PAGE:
Dysferlin is strongly expressed in cardiomyocytes [30] and plays a decisive role in calcium-dependent membrane repair [4]. Consequently, it does not surprise that dysferlin-deficiency is linked to cardiomyopathy development in mice [4,7,9] and in LGMD2B patients [7,8]. Whereas dilated cardiomyopathy in the context of dystrophin-deficiency was associated with substantial cardiac voltage-dependent ion channel abnormalities [10,11,12,13], here we report basically normal ion channel properties in dysferlin-deficient (dysf) cardiomyocytes. Together with normal ECGs in dysf mice these results suggest that dysferlin-deficiency does not impair cardiac electrophysiology. Hence two important conclusions can be drawn: 1) dysferlin, unlike dystrophin, does not regulate cardiac ion channels, and 2) significant abnormalities in cardiac voltage-dependent ion channels do not represent a universal characteristic of all types of muscular dystrophy.

A reasonable explanation for the lack of ion channel abnormalities in dysferlin- as opposed to dystrophin-deficient cardiomyocytes observed in the present study is yet to be found. A conspicuous difference between dysferlin- [4,9,31] and dystrophin-deficient [32,33,34,35,36] dystrophic mice is that the latter develop a more severe dilated cardiomyopathy. It is therefore tempting to speculate that the incidence of considerable cardiac electrophysiological abnormalities in a dystrophy mouse model is associated with the severity of the developing dilated cardiomyopathy. An argument supporting this hypothesis can be derived from our earlier work (Koenig et al. 2011 [10]), as well as from Albesa et al. 2011 [11]. Thus, in both studies, more severe sodium channel impairments were found in mdx-utr compared to mdx cardiomyocytes. The mdx-utr mouse model is known to develop a more pronounced dilated cardiomyopathy than mdx mice [33,35,36].

A surprising finding of the present study was that dysferlin, unlike dystrophin, does not regulate cardiac L-type calcium channels. We had expected a regulatory effect because the dysferlin interaction partner AHNAK [19,20] associates with regulatory β-subunits of Cav1.2 channels [21,22], and the α2δ1 calcium channel subunit, which modulates the channel's function [23], is significantly downregulated in the dysferlin-deficient heart [24]. In this regard it is worthwhile to consider recent work dealing with dysferlin regulation of calcium signaling and homeostasis in skeletal muscle cells [25,26]. It was suggested that dysferlin is a t-tubule protein that stabilizes stress-induced calcium signaling. According to that, mechanical stress results in influx of calcium to the cytosol mediated by the L-type calcium channel (adult skeletal muscle isoform, Cav1.1) [25,26]. This calcium influx does not cause significant muscle injury in wt muscle cells. However, when dysferlin is absent, calcium influx is greatly enhanced, disrupting calcium homeostasis and excitation-contraction coupling. Finally, this activates a cascade of calcium-mediated events promoting further damage to the muscle cell including proteolysis and oxidative stress [26]. A significant contribution of L-type calcium channels as pathway for deleterious calcium entry in dysferlin-deficient skeletal muscle cells was proven by showing that the L-type channel blocker diltiazem mitigated damage mediated by mechanical stress [25]. To our knowledge, it is currently unknown if mechanical stress also triggers abnormal calcium entry via L-type calcium channels in dysferlin-deficient cardiomyocytes. If so, it is conceivable that calcium channel function under conditions without mechanical stress is normal in dysferlin-deficient cells. This is in accordance with the findings of the present study. Under mechanical stress, however, L-type calcium channel activity in dysferlin-deficient cardiomyocytes may be abnormally enhanced as in dysferlin-deficient skeletal muscle cells [25,26]. This could represent a mechanism to explain why dysferlin-deficient mice develop more pronounced cardiac abnormalities when their hearts are challenged by mechanical stress [4,7].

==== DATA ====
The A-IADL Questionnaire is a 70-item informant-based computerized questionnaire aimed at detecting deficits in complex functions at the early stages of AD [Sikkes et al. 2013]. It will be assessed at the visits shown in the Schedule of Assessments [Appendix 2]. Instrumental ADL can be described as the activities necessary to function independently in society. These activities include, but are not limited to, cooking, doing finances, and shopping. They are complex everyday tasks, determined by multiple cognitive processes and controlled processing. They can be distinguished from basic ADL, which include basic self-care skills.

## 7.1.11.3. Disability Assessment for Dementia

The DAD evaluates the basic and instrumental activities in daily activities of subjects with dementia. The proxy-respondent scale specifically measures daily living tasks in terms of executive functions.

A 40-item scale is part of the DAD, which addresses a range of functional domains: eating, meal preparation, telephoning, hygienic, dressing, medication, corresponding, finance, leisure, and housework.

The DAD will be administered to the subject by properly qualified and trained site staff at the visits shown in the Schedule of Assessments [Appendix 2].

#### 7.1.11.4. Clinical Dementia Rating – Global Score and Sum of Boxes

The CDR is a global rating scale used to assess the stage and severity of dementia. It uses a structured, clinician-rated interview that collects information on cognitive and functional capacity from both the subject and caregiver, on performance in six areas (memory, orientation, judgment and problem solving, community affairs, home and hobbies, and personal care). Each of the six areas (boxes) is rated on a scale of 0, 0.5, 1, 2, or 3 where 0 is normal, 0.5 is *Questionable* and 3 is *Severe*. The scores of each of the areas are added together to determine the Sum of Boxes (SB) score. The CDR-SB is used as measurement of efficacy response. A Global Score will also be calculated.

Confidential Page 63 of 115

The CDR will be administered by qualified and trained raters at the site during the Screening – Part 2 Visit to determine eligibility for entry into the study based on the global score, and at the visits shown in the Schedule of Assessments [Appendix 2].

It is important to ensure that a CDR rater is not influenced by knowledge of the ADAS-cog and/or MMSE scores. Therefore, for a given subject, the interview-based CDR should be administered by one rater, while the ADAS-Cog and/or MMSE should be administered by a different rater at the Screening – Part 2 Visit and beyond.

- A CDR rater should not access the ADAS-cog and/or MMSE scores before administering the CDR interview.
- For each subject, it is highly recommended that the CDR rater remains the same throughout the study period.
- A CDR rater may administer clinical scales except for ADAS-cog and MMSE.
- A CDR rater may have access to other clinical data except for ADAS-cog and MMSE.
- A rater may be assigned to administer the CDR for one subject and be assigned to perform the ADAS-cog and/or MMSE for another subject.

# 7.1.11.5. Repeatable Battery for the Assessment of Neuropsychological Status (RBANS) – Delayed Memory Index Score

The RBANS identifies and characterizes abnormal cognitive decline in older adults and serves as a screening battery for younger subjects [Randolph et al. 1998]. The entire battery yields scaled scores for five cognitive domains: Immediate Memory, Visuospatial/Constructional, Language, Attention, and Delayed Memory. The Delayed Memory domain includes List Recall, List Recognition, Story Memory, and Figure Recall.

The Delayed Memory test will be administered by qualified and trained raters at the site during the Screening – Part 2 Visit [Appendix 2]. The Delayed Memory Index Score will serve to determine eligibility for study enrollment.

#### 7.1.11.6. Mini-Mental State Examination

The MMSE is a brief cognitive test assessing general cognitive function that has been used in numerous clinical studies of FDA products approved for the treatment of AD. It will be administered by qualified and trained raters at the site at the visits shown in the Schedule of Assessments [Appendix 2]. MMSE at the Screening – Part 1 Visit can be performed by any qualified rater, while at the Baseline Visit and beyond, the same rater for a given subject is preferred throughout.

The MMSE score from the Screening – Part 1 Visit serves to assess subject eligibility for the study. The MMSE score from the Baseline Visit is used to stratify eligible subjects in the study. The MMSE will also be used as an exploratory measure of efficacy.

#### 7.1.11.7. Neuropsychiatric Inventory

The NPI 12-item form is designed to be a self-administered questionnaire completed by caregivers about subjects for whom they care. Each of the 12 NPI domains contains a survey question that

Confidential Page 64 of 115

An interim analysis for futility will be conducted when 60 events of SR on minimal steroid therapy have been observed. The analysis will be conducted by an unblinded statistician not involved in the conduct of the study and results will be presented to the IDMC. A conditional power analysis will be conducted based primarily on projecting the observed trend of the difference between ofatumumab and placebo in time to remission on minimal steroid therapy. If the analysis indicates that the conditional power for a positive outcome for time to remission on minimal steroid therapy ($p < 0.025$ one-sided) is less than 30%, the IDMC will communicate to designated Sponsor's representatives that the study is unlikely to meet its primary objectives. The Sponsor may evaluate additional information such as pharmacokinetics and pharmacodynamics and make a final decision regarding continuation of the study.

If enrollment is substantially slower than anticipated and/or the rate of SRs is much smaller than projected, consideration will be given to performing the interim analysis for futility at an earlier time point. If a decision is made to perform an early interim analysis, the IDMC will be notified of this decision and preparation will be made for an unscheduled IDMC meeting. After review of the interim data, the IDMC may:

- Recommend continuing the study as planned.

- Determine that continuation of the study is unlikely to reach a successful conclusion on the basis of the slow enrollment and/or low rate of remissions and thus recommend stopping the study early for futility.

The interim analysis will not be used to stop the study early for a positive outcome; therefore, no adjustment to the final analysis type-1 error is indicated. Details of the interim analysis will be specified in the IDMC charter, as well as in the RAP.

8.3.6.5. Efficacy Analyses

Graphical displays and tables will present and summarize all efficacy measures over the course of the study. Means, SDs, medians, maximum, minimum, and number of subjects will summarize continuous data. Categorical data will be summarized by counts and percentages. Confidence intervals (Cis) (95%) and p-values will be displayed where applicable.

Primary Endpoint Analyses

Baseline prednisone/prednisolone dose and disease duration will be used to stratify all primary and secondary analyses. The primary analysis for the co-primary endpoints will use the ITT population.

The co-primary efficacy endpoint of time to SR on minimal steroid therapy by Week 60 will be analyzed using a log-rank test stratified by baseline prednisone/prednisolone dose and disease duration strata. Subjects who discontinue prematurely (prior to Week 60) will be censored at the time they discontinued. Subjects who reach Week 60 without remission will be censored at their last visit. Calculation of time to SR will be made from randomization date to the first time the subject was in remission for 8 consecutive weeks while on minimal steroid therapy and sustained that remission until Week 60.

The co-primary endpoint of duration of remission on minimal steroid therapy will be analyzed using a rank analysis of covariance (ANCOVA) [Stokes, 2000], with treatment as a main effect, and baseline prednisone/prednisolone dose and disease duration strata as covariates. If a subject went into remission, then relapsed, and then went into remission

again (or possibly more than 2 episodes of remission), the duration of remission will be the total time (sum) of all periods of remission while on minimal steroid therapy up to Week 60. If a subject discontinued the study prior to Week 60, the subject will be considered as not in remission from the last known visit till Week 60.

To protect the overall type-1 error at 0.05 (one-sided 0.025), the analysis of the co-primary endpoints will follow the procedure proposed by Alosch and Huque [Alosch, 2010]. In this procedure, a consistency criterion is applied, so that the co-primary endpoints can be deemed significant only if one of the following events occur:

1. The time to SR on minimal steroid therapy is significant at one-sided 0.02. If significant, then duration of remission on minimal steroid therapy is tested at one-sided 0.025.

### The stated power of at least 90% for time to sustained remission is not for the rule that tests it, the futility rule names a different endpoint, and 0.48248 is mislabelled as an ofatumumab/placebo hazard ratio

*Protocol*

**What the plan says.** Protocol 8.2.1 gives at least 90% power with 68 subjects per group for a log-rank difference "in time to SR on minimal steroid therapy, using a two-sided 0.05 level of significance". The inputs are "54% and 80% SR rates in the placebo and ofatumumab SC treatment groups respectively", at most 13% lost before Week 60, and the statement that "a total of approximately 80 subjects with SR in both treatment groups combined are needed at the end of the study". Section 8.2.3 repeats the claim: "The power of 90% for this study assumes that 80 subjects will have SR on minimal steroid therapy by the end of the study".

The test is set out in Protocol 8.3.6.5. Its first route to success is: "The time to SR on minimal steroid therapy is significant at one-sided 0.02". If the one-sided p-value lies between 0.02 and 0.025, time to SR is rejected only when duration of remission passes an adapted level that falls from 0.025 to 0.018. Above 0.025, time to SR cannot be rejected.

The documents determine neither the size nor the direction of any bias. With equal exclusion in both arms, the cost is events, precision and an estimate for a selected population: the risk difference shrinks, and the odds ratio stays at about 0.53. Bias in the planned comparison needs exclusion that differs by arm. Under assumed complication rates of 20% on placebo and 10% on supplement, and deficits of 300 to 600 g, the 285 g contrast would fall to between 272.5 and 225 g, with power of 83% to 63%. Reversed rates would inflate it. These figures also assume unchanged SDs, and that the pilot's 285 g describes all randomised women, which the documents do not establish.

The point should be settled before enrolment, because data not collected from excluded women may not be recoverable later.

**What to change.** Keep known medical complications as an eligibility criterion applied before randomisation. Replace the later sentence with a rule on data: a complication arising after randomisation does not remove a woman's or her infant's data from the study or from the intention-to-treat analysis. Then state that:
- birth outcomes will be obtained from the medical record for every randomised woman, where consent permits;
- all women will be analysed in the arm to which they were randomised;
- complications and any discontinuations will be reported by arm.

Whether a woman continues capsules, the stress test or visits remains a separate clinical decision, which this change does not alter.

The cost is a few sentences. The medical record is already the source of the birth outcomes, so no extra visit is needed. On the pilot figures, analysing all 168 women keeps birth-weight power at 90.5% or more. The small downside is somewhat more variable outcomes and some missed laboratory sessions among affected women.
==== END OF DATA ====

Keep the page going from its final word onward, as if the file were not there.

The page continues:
Acknowledgements

We thank R.E. Bittner for providing the C57BL/10 and the dysferlin-deficient C57BL/10. SJL-Dysf mice. J. Uhrinova and B. Schmolmueller is thanked for technical assistance. The work was funded by the Austrian Science Fund FWF (P23060 to K.H. and W1232-B11 to H.T.).

Disclosure Statement

No conflict of interest.


References

  1. Anderson LV, Davison K, Moss JA, Young C, Cullen MJ, Walsh J, Johnson MA, Bashir R, Britton S, Keers S, Argov Z, Mahjneh I, Fougerousse F, Beckmann JS, Bushby KM: Dysferlin is a plasma membrane protein and is expressed early in human development. Hum Mol Genet 1999;8:855-861.
  2. Matsuda C, Aoki M, Hayashi YK, Ho MF, Arahata K, Brown RH, Jr: Dysferlin is a surface membrane-associated protein that is absent in Miyoshi myopathy. Neurology 1999;53:1119-1122.
  3. Bansal D, Miyake K, Vogel SS, Groh S, Chen CC, Williamson R, McNeil PL, Campbell KP: Defective membrane repair in dysferlin-deficient muscular dystrophy. Nature 2003;423:168-172.
  4. Han R, Bansal D, Miyake K, Muniz VP, Weiss RM, McNeil PL, Campbell KP: Dysferlin-mediated membrane repair protects the heart from stress-induced left ventricular injury. J Clin Invest 2007;117:1805-1813.